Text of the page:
The book explores the relationship between the Common Law and Shari'ah in both a historical and modern context. The book looks at the accommodation of Shari'ah Law within Common Law legal traditions and the role of the judiciary in drawing boundaries for secular democratic states with Muslim populations who want resolutions to conflicts that comply with the dictates of their faith whether through judicial oversight of private ordering of disputes such as faith based arbitration or the regulation of the public domain such as the criminal law.
Salim Farrar and Ghena Krayem consider the question of recognition of Shari'ah by looking at how the flexibilities that exists in both the Common law and Shari'ah provide unexplored avenues for navigation and accommodation. The issue is explored in a comparative context across several jurisdictions and case law is examined from selected jurisdictions with significant Muslim minority populations including: Australia, Canada, England and Wales, Singapore and the United States. The book examines how Muslims have framed their own claims for recognition and how Common Law judiciaries have responded within their constitutional and statutory confines and also within the contemporary contexts of demands for equality and universal human rights. Acknowledging the inherent pragmatism of the Common Law and its history of adapting to changing societal circumstances and conditions the book demonstrates that the controversial issue of accommodation of Shari'ah is not necessarily one that requires the establishment of a separate and parallel legal system.
This now-famous book was given a hostile reception when it first appeared in 1824. It was not reprinted until the late 1830s, when a heavily bowdlerised version was included in a posthumous edition of Hogg's collected Tales and Sketches published by Blackie & Son of Glasgow. Confessions of a Justified Sinner attracted little interest until the 1890s, when the unbowdlerised text was printed for the first time since the 1820s. However, the current high reputation of Hogg's novel did not fully begin to establish itself until 1947, when a warmly enthusiastic Introduction by Andre Gide appeared in a new edition of the unbowdlerised text. He went on to record how he had read 'this astounding book [...] with a stupefaction and admiration that increased at every page'. Many readers have subsequently shared Gide's enthusiasm, and Confessions of a Justified Sinner is now widely recognised as one of the outstanding British novels of the Romantic era. It has also been acclaimed as one of the defining texts of Scotland, with Iain Crichton Smith recently applauding 'a towering Scottish novel, one of the very greatest of all Scottish books'. Peter Garside's eagerly-awaited new Stirling / South Carolina edition (available in both hardback and paperback) excitingly opens out our understanding of Hogg's masterpiece. Its annotation adds very substantially to the contributions of previous editors, for example by showing various layers of hitherto undetected references. Through an impressive piece of scholarly detective-work, Garside has also uncovered the remarkable story of the first printing of the Justified Sinner and Hogg's battle with his London publishers, Longman, for his subversive and challenging novel to make its first appearance in a form he found satisfactory.This edition provides an illuminating and compelling new account of the genesis of Hogg's masterpiece, and of the cultural, theological, geographical, and historical contexts of this re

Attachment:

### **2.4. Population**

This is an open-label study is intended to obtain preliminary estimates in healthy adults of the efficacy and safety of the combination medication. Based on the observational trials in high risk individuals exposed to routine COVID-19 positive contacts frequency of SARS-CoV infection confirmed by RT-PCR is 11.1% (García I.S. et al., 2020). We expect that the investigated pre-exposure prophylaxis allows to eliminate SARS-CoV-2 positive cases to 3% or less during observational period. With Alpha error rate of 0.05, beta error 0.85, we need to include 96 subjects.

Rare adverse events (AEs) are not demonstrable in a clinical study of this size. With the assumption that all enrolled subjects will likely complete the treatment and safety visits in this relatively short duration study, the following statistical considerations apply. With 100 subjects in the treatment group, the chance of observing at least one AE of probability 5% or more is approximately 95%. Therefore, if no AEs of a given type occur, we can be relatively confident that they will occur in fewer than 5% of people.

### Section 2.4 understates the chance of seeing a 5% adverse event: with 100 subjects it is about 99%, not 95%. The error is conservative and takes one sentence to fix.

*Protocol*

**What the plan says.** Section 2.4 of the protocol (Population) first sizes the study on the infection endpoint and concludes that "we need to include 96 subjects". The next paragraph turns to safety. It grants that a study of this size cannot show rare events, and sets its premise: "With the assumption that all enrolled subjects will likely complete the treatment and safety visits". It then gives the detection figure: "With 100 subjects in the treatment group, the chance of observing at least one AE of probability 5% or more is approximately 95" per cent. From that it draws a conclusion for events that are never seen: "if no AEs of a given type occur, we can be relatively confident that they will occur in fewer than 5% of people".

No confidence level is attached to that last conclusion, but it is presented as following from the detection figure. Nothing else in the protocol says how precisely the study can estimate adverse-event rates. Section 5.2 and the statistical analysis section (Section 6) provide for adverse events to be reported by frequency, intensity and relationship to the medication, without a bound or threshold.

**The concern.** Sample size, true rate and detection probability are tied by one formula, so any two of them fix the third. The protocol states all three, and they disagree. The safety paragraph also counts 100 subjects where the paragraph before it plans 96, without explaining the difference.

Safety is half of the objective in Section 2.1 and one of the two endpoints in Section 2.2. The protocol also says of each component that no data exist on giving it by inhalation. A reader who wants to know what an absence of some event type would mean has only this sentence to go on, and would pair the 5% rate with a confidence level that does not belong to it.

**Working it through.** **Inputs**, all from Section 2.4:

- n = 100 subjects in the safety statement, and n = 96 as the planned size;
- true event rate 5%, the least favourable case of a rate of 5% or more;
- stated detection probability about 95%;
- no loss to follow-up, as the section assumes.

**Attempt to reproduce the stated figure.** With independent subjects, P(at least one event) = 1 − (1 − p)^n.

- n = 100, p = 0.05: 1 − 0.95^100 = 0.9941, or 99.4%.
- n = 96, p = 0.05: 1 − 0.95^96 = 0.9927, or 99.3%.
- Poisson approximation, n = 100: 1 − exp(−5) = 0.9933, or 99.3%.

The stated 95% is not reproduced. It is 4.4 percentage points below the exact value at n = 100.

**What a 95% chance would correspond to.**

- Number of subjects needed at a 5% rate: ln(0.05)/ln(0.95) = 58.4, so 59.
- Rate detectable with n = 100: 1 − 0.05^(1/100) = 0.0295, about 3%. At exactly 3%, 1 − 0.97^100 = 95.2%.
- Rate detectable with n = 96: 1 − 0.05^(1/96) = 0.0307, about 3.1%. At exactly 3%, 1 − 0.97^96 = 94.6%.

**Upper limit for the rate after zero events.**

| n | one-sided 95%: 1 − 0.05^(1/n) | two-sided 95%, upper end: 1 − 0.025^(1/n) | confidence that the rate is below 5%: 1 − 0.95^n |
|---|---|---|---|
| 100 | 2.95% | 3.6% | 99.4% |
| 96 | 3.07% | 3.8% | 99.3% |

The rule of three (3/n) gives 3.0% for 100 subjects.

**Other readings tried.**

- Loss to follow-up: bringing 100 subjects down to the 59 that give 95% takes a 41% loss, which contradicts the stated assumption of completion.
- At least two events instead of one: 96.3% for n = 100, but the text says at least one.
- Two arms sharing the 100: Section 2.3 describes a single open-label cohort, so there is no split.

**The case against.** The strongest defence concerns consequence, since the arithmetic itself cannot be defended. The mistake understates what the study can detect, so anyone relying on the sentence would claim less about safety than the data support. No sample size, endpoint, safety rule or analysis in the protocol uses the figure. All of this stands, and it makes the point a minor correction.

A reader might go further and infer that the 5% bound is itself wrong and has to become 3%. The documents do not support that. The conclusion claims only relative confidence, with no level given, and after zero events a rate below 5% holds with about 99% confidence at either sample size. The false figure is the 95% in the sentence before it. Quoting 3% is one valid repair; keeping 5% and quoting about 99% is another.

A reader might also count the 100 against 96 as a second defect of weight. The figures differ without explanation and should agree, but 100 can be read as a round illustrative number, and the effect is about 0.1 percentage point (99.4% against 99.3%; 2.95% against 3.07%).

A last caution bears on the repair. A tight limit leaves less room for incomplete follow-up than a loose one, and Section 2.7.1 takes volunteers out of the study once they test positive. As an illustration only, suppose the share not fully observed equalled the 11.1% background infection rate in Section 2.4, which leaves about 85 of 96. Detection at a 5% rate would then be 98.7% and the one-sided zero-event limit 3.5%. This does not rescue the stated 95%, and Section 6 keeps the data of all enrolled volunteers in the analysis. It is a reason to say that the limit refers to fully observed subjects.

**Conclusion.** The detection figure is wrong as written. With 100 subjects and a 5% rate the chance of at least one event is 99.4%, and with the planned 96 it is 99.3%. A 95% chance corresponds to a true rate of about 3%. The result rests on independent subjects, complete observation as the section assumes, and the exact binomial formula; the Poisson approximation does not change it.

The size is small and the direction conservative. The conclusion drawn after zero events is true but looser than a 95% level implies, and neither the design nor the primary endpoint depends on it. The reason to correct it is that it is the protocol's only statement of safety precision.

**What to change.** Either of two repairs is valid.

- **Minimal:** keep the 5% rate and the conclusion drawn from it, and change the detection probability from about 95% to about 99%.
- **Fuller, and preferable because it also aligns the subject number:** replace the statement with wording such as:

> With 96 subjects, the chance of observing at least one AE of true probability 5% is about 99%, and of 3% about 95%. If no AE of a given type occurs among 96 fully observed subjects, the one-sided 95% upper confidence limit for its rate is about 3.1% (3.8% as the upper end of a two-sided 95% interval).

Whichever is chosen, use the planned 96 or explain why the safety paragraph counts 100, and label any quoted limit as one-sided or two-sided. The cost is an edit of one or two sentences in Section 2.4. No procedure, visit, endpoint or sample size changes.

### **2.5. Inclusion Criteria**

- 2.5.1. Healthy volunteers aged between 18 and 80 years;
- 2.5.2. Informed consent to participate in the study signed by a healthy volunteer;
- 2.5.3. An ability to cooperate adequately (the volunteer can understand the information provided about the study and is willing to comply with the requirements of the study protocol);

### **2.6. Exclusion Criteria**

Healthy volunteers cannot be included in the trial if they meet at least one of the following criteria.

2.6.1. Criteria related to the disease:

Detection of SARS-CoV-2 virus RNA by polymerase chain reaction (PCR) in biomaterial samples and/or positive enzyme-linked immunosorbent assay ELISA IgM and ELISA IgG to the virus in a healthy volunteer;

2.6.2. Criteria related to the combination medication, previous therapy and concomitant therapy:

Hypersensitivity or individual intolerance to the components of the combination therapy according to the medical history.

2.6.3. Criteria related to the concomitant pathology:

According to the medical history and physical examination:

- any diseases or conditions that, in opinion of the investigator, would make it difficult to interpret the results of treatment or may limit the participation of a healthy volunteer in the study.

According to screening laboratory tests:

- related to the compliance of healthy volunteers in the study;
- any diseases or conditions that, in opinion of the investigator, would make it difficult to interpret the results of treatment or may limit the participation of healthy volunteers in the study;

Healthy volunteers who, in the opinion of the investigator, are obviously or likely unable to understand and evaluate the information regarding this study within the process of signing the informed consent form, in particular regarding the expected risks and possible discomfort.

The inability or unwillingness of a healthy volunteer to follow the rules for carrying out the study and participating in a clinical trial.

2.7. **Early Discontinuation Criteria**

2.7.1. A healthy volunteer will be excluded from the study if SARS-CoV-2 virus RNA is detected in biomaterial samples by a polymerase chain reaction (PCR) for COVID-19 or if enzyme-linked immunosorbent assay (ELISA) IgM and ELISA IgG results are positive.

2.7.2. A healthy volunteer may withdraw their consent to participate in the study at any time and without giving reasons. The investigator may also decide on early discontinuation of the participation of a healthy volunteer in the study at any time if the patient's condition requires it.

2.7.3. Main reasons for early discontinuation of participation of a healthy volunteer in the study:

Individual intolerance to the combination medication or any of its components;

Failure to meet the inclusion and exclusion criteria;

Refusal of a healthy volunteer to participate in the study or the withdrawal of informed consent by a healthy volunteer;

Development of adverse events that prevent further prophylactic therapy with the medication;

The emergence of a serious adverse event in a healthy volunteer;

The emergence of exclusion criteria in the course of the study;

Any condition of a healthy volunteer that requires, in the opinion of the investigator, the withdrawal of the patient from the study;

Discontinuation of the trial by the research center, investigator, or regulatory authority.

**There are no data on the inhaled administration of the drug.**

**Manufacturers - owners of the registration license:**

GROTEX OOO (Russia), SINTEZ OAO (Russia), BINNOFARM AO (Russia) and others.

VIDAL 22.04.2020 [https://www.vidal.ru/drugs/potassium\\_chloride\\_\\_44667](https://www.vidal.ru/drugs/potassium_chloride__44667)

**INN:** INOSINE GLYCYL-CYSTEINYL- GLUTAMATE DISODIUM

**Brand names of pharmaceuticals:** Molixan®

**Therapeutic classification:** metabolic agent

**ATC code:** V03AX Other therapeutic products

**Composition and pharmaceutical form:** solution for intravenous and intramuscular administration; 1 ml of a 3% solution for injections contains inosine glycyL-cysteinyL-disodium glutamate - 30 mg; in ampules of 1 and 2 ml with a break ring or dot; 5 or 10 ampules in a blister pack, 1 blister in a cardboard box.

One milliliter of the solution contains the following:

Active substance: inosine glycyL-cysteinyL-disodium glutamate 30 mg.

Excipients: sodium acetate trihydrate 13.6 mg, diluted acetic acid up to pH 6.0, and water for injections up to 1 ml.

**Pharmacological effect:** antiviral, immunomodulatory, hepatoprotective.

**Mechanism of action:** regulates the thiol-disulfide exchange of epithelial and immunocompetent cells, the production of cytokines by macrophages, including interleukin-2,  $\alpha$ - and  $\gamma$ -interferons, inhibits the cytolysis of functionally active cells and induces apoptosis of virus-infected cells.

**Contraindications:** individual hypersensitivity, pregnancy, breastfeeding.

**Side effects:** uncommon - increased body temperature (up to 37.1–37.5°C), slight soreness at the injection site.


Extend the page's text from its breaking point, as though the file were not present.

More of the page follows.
In the next book in Molly Harper's beloved Half Moon Hollow paranormal romance series, Gigi starts her first job (at Vampire Headquarters), gets over her first love, and may even fall for her first vampire!
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